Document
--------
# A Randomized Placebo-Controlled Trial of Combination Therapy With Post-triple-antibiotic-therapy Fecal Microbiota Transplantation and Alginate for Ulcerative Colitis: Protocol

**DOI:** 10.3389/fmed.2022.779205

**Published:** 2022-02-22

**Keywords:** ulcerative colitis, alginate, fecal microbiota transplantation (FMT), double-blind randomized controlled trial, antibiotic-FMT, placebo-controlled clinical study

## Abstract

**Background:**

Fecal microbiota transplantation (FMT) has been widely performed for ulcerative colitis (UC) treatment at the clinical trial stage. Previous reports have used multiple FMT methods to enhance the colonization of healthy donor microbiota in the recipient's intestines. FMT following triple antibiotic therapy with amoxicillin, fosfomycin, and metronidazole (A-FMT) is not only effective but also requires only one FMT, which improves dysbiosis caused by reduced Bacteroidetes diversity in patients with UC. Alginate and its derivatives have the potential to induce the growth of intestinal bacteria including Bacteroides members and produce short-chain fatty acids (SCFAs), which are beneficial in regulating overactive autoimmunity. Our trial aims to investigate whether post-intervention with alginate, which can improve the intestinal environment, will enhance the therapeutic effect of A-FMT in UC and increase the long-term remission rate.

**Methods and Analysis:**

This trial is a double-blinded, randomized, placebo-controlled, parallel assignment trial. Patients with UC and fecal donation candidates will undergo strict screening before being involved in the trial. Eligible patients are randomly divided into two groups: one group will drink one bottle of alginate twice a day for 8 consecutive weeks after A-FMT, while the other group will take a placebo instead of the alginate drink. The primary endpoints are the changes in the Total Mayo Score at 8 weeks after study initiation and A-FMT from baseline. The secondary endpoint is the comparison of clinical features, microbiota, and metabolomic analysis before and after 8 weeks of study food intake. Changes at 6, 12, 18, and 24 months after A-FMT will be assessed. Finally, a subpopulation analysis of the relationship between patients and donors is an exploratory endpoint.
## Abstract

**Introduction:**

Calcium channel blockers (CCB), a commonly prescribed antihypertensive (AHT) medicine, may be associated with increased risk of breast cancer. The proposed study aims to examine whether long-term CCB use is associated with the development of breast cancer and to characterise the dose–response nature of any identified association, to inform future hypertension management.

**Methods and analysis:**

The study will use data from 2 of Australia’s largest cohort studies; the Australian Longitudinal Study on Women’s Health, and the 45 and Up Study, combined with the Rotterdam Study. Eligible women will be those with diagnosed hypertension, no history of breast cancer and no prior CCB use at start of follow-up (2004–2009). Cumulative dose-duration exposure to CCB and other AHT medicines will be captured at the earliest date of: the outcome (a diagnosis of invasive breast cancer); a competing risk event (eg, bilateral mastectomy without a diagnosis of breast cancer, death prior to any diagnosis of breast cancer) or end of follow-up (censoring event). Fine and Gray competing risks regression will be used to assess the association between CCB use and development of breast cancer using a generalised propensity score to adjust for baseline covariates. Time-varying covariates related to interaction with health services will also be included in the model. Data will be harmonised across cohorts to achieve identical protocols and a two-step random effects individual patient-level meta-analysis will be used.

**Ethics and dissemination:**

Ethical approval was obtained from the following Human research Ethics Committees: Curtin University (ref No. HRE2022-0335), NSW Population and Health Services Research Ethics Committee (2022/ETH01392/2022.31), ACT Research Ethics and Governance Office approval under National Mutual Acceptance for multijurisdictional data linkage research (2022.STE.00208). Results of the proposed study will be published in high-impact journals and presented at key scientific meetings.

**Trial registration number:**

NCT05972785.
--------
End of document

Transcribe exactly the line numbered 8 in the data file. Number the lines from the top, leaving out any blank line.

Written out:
**Methods and Analysis:**